If I start a script that is going to take a long time, I inevitably realize it after I've started the script, and wish I had a way of doing some kind of alert once it finishes.

So, for example, if I run:


and press enter...how can I run another command once it finishes?

5 Answers 5


You can separate multiple commands by ;, so they are executed sequentially, for example:

really_long_script.sh ; echo Finished

If you wish to execute next program only if the script finished with return-code 0 (which usually means it has executed correctly), then:

really_long_script.sh && echo OK

If you want the opposite (i.e. continue only if current command has failed), than:

really_long_script.sh || echo FAILED

You could run your script in a background (but beware, scripts output (stdout and stderr) would continue to go to your terminal unless you redirect it somewhere), and then wait for it:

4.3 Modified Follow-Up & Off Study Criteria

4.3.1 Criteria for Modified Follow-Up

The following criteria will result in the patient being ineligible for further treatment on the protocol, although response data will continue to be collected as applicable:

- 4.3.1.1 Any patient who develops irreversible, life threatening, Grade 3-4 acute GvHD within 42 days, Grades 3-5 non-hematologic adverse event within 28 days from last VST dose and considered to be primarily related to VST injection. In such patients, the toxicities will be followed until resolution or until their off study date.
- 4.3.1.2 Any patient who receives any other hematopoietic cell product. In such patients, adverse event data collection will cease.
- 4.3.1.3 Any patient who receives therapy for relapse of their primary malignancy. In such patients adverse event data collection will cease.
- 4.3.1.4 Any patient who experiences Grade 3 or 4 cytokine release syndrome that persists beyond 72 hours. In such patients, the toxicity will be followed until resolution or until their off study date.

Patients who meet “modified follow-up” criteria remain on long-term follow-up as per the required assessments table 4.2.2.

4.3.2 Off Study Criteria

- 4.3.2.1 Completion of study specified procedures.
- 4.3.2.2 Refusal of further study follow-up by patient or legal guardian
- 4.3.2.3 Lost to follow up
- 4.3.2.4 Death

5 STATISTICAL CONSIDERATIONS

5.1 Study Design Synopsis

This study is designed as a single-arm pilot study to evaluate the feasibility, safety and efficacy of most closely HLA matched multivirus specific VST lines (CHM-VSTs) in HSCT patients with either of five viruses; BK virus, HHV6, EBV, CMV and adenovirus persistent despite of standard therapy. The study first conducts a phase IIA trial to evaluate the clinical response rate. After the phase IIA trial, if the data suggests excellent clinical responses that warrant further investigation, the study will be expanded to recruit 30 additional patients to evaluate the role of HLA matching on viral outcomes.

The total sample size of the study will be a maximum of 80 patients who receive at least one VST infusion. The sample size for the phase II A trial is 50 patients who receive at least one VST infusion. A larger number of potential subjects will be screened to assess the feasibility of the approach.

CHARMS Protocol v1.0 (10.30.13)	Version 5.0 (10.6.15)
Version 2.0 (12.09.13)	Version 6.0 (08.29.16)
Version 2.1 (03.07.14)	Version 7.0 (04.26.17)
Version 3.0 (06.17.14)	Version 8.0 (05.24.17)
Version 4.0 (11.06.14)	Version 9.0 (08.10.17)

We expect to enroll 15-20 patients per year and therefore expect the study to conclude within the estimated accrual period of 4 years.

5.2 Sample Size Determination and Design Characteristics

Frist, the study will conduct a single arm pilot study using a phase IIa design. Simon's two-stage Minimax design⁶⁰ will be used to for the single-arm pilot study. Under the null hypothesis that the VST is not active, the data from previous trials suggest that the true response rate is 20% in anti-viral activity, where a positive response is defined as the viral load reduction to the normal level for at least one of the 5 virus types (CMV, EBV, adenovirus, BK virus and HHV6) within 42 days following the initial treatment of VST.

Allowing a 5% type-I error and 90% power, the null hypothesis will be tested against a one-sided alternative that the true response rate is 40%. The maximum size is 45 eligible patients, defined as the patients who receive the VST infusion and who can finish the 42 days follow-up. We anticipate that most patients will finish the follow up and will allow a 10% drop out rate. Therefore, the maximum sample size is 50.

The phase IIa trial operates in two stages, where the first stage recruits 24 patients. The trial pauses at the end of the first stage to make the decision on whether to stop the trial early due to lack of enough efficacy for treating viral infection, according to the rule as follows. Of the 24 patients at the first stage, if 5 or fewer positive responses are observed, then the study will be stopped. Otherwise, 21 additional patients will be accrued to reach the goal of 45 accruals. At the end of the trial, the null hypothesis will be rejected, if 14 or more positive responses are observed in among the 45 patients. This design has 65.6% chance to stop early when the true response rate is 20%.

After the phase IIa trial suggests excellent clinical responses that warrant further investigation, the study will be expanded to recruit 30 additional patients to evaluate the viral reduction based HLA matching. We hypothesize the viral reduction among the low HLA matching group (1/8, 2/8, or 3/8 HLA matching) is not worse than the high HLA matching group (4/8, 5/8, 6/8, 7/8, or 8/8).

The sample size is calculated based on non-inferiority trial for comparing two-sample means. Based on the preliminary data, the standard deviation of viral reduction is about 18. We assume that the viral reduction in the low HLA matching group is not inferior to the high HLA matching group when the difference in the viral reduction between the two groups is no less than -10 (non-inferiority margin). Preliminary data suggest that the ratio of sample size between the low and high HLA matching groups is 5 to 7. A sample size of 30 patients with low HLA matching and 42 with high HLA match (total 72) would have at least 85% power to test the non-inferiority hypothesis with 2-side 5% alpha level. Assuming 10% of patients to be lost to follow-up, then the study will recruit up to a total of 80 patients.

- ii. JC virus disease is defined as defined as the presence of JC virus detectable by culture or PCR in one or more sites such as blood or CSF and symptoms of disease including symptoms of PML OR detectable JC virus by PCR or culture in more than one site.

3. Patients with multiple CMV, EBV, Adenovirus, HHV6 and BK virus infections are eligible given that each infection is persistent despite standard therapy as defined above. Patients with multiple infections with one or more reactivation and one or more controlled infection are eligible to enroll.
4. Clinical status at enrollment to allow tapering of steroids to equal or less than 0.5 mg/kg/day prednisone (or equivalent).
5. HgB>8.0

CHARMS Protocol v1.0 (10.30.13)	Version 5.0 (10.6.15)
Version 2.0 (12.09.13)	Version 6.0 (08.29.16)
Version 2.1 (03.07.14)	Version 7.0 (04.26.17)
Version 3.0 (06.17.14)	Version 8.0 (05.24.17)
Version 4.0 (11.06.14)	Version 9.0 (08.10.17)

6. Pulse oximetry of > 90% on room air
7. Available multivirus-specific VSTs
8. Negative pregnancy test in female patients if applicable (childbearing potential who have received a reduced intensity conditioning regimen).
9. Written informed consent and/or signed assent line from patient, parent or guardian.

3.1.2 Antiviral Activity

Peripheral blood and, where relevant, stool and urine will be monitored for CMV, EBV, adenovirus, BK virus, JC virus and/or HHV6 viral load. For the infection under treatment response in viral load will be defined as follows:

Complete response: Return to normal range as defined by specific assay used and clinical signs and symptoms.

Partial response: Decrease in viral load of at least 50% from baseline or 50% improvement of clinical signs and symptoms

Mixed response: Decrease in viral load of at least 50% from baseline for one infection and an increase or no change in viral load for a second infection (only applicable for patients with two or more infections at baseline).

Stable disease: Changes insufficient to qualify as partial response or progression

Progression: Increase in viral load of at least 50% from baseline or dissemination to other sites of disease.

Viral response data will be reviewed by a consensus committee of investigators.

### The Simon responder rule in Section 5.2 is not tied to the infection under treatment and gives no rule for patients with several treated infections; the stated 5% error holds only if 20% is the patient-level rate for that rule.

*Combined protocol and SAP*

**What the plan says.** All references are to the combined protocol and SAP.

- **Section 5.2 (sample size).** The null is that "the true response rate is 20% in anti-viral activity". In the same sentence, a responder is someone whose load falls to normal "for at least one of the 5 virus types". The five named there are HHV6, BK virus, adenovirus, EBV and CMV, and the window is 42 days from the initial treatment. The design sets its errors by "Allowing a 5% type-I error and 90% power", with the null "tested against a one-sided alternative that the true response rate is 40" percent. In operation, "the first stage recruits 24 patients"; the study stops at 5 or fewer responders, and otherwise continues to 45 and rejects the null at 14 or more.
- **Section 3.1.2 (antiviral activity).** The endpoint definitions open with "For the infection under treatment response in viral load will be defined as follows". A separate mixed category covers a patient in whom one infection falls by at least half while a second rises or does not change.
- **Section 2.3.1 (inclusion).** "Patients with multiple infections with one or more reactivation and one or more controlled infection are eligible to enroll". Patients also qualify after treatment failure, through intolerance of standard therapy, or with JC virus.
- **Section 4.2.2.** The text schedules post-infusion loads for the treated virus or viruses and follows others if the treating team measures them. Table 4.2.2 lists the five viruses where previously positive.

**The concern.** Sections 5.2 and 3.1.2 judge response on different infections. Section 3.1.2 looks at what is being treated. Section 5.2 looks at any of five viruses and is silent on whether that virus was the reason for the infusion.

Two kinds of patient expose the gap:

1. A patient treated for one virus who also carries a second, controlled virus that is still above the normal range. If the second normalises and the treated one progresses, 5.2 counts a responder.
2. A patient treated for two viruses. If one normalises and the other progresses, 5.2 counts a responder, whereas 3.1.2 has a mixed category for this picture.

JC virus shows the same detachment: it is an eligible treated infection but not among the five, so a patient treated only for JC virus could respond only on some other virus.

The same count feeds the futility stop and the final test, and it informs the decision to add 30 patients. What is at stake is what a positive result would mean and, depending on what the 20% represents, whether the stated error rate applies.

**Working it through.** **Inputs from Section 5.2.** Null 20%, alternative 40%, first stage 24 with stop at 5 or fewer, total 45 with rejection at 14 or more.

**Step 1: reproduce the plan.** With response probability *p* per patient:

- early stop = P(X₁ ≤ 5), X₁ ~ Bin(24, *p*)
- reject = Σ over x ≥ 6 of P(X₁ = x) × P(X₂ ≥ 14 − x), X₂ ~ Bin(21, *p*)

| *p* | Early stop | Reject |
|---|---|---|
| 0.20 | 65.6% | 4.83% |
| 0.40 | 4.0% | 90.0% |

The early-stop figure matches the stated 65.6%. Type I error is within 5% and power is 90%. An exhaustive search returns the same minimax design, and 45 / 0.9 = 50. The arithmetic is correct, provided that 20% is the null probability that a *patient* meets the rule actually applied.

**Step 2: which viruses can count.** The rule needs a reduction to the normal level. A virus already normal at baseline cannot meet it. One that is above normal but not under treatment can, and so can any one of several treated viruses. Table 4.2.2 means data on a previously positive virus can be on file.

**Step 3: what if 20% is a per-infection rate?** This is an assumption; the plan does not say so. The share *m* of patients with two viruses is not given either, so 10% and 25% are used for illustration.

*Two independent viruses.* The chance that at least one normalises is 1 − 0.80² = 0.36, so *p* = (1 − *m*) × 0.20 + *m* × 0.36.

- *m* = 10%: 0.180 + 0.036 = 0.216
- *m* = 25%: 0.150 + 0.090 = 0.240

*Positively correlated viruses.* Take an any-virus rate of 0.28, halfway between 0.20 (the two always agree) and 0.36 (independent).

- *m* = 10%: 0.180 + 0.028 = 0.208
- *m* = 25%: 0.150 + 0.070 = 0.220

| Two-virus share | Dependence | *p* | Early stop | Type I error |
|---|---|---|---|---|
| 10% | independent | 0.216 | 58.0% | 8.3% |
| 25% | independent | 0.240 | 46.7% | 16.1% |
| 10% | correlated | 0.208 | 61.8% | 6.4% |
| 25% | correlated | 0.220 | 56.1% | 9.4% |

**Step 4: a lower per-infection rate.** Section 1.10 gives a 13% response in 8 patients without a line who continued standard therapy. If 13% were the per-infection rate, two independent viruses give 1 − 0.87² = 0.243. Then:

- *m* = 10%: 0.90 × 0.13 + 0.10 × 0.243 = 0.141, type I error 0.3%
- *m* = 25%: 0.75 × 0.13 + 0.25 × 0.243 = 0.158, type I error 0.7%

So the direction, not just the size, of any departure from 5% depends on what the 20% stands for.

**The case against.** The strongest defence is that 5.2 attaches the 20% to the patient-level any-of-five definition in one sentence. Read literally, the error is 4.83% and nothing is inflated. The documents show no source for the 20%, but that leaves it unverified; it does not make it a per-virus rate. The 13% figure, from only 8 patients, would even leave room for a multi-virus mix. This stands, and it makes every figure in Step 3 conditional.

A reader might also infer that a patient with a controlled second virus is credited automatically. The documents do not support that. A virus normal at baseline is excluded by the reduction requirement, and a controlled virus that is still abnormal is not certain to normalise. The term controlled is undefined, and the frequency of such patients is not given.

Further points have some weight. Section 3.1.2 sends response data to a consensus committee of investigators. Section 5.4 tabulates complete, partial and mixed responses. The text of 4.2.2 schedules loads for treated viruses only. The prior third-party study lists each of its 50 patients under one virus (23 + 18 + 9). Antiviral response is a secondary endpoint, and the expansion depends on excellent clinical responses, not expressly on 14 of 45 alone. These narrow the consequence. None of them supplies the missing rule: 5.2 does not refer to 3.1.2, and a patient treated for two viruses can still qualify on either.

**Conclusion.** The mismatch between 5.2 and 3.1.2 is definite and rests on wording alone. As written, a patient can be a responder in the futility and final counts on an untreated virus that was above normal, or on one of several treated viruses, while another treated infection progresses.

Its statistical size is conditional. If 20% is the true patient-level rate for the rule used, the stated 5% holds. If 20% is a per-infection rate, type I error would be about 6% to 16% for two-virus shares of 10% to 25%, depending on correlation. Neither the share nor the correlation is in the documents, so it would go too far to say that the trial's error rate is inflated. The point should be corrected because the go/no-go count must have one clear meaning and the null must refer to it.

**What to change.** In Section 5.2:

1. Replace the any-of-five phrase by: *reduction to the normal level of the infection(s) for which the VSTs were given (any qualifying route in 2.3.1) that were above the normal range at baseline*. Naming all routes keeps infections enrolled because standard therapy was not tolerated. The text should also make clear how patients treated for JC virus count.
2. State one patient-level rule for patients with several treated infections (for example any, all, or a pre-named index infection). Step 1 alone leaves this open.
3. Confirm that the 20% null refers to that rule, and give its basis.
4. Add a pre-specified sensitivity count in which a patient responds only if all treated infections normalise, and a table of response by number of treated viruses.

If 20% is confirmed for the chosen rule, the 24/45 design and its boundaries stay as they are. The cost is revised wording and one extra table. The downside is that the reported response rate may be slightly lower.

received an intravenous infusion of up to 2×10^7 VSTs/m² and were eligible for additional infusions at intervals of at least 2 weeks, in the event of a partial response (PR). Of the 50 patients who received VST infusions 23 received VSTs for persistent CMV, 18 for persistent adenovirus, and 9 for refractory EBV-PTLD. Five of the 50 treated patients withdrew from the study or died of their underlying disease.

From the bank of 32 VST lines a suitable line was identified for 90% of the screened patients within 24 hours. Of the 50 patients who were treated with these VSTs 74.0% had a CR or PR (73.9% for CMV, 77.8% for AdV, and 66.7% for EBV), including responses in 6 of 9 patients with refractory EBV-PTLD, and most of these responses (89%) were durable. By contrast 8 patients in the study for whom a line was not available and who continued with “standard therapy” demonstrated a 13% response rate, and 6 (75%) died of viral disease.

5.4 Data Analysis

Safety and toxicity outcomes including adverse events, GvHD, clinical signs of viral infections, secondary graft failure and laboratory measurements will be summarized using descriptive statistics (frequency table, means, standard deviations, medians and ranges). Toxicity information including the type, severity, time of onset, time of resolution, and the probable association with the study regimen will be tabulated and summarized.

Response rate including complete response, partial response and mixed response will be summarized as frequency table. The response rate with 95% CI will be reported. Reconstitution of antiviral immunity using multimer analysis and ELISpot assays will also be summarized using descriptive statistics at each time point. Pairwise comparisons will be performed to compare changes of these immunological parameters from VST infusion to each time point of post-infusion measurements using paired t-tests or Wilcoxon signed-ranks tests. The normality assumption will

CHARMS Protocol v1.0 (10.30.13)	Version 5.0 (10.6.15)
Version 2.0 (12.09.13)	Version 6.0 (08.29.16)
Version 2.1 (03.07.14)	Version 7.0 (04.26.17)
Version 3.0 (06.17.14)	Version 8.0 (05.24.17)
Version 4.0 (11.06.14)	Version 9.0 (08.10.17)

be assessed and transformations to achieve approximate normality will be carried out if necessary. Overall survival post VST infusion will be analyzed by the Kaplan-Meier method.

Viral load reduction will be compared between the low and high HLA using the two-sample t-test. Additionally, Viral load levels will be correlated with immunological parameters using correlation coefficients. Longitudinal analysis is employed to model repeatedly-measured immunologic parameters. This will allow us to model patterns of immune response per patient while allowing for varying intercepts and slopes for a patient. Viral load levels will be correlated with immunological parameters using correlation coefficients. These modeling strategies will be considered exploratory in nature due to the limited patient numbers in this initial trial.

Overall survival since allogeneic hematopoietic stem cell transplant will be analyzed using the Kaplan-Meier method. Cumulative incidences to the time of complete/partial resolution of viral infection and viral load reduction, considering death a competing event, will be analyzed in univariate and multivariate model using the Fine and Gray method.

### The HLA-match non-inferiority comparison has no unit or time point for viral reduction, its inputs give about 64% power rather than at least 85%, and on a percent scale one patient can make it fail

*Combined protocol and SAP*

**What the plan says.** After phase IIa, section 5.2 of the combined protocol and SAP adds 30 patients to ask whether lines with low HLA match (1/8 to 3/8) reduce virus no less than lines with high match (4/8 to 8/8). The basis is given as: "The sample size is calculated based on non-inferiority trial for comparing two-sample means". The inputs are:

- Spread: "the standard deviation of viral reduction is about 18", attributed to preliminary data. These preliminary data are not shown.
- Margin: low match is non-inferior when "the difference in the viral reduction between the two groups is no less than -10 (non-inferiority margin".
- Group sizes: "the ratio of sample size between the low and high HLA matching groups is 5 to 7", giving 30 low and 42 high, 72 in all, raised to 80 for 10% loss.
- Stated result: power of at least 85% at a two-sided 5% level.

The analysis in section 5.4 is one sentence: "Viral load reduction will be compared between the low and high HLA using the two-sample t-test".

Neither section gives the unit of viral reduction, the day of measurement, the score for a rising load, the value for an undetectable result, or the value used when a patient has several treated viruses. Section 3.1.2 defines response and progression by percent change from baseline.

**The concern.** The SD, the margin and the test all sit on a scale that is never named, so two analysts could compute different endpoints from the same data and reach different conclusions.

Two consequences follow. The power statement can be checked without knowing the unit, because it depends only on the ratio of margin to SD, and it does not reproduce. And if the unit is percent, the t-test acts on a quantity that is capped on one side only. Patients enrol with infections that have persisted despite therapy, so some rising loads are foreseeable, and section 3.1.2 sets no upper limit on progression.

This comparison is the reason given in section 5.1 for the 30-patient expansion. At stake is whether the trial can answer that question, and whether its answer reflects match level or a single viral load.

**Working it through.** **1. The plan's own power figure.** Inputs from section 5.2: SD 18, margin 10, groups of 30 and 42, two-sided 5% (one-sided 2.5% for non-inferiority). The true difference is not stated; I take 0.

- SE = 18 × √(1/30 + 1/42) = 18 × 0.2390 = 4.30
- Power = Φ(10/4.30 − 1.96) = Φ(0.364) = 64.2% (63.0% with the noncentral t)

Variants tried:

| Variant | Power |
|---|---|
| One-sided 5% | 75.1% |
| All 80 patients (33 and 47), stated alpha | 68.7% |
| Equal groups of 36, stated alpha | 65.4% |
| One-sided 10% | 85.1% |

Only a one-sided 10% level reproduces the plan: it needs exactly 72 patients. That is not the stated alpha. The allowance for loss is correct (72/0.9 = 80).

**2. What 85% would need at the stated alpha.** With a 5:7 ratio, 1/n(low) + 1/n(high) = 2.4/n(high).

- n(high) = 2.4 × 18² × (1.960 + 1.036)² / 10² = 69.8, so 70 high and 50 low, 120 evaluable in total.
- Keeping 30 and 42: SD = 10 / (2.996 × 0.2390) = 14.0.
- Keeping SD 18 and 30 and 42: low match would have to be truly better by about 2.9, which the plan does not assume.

really_long_script.sh &
wait; echo Finished

If you have already run script, you could suspend it with Ctrl-Z, and then execute something like:

fg ; echo Finished

Where fg brings the suspended process to foreground (bg would make it run in background, pretty much like started with &)

  • @mlissner Expanded my answer to cover this case
    – aland
    Sep 11, 2011 at 6:29
  • 10
    Since fg returns the value of the job it resumes, you can use fg && echo Finished if you want to ensure the command succeeds before executing the other command.
    – palswim
    Jun 24, 2017 at 5:35